Friday, December 13, 2013

The Great Cover-Up

Originally posted by Life Founder Bill Lewis.

God Bless, Scott Johnson




I want to cover a topic that my pastor preached on this last Sunday.  He was obviously talking to the church, but his point applies to anyone that is trying to build a community of people.  His sermon was entitled “The Great Cover-Up” in reference to how we handle things when we do something wrong, make a mistake, or commit a sin.  Do we run and hide, or do we stand up and face the situation with courage?  Unfortunately, almost everyone in our society has taken the lesser road.  So what we need to do is understand how this trend got started, why we haven’t fixed it, and how we can fix it.  If we could get this right, we could massively change our entire culture.
First we need to understand why this is such a powerful force in our lives.  It all started in the Garden of Eden.  After God made man and woman, He gave them a perfect sanctuary in which to live.  The only rule was that they couldn’t eat from the tree of knowledge.  As you know, Eve cracked under the pressure. And of course, Adam followed instead of leading.  (My wife and I always joke about who was really at fault.)  But after they ate the forbidden fruit, what happened?
Genesis 3: 7-8   “Then the eyes of both of them were opened, and they knew they were naked; and they sewed fig leaves together and made themselves loin coverings.  They heard the sound of the Lord walking in the garden in the cool of the day, and the man and his wife hid themselves from the presence of the Lord God among the trees of the garden. 
Now think for a minute how silly it is for them to be hiding from God.  They knew Him on an intimate level that we can’t possibly  understand, so I would assume that they knew He is omniscient and omnipresent.  Yet even with that knowledge, their instinct was to hide like a five-year-old only child who just wrote on the wall (not that that ever happens).  So if Adam would hide from God, for sure, mankind is going to hide from other humans!  It is in our makeup, our DNA.  That doesn’t make it right or an acceptable strategy, but we need to know that it will be our first inclination.  
Now that we know where those original feelings come from, we need to understand why our culture has made uncovering mistakes such a negative proposition. This one is easy, and most of you already know the answer.  We have been raised in a society where being wrong is viewed negatively.  We get marked down—not marked up; we get told what we did wrong—not what we did right; we hear news about people that are doing wrong—not about the people who are doing right. Humans are naturally drawn toward the negative. You are looked at as being weak if you admit you have issues instead of being seen as courageous for facing them.  All of this has produced a culture of fear—fear of facing the issues that every one of us has.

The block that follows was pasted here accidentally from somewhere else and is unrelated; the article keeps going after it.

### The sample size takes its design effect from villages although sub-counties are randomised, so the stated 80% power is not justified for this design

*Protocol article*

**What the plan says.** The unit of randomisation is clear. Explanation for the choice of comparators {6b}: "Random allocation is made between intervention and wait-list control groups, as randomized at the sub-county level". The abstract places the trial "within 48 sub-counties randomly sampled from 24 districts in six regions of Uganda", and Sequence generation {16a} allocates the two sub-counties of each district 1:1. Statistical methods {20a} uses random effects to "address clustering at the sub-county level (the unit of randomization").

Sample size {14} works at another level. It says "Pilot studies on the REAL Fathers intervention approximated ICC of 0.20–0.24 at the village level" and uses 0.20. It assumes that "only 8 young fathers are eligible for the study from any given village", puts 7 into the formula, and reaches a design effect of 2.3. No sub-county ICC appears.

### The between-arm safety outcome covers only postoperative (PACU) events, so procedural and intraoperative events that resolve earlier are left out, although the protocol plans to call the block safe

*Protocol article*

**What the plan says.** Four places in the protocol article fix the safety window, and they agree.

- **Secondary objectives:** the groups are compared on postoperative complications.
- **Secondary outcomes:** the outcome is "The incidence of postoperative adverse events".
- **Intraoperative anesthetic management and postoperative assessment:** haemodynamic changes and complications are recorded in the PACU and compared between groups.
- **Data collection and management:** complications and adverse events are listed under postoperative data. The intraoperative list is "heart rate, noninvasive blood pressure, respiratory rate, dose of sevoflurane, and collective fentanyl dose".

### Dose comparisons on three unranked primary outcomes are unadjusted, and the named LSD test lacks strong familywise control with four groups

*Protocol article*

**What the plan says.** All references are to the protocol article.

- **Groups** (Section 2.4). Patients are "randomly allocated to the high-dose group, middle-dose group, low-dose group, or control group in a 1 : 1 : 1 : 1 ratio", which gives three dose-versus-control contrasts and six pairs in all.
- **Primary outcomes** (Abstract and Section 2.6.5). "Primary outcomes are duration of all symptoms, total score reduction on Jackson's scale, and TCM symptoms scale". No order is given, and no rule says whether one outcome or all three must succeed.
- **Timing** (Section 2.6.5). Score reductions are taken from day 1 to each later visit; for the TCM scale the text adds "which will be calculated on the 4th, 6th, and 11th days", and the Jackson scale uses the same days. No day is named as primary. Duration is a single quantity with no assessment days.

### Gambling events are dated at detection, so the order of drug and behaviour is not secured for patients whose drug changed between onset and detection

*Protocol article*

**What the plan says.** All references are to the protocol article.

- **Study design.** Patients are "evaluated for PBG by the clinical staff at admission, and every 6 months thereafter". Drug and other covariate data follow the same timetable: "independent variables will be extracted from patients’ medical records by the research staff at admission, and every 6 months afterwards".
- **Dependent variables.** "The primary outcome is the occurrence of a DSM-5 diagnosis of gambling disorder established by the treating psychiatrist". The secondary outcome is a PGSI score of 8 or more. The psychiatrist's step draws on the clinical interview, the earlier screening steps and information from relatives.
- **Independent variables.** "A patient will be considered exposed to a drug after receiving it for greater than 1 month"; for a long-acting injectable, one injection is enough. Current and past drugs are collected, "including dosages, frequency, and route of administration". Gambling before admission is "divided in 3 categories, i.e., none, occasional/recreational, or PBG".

Another factor that has affected our ability to fix issues is trust.  We don’t trust the person we are talking to because he hasn’t gone through the same process, so we are not sure if our conversations are going to be private or if he may tell someone else. We may not be sure if others have the aptitude to help us.  And sometimes we just feel like others will judge us.  This last one is interesting.  We all know someone like this: the holier-than-thou person.  This person comes across like he just has it all together and never sins, and if he ever does, it is certainly not as big as your sins.  It is very hard to help people if you give off that perception.  If God is the standard, then all of us are filthy compared to His holiness.
Isaiah 64:6   For all of us have become like one who is unclean, and all our righteous deeds  are like filthy rags.
So what do we do to start repairing this cover-up mentality?  First, we need to follow what Scripture tells us to do.
James 5:16      Therefore, confess your sins to one another, and pray for one another that you may be healed.
This would imply that we are supposed to be part of the process.  If we are part of the process, then we need to create a culture of facing sin—not covering it up.  Following are some actions we can take:
  • Let people know that all of us are sinners saved by grace
  • Let others know some of the areas in which we have struggled
  • Edify the people who are willing to face sin instead of running from it
  • Keep all conversations private
  • Be trustworthy with minor issues, so others know they can trust us with the big ones
  • Attack the thought process—not the person
  • Let people know that nothing they say will affect your opinion of them
This list is easy for me to write up because my mentors have done all of these things for me.  Chris Brady and Orrin Woodward have modeled these behaviors for me.  We must first go through this process if we are going to become really effective in helping our fellow man.  We must understand what it is like to reveal our sins to someone else before we can help others to admit their sins to us.  It is vitally important as a community that we stop hiding behind the bushes acting like we don’t have any problems.  We all have them, and none of them are worse than others because anything we do right is still like a filthy rag.  Let’s become a group in which resolvingissues is more courageous than covering up issues.
God Bless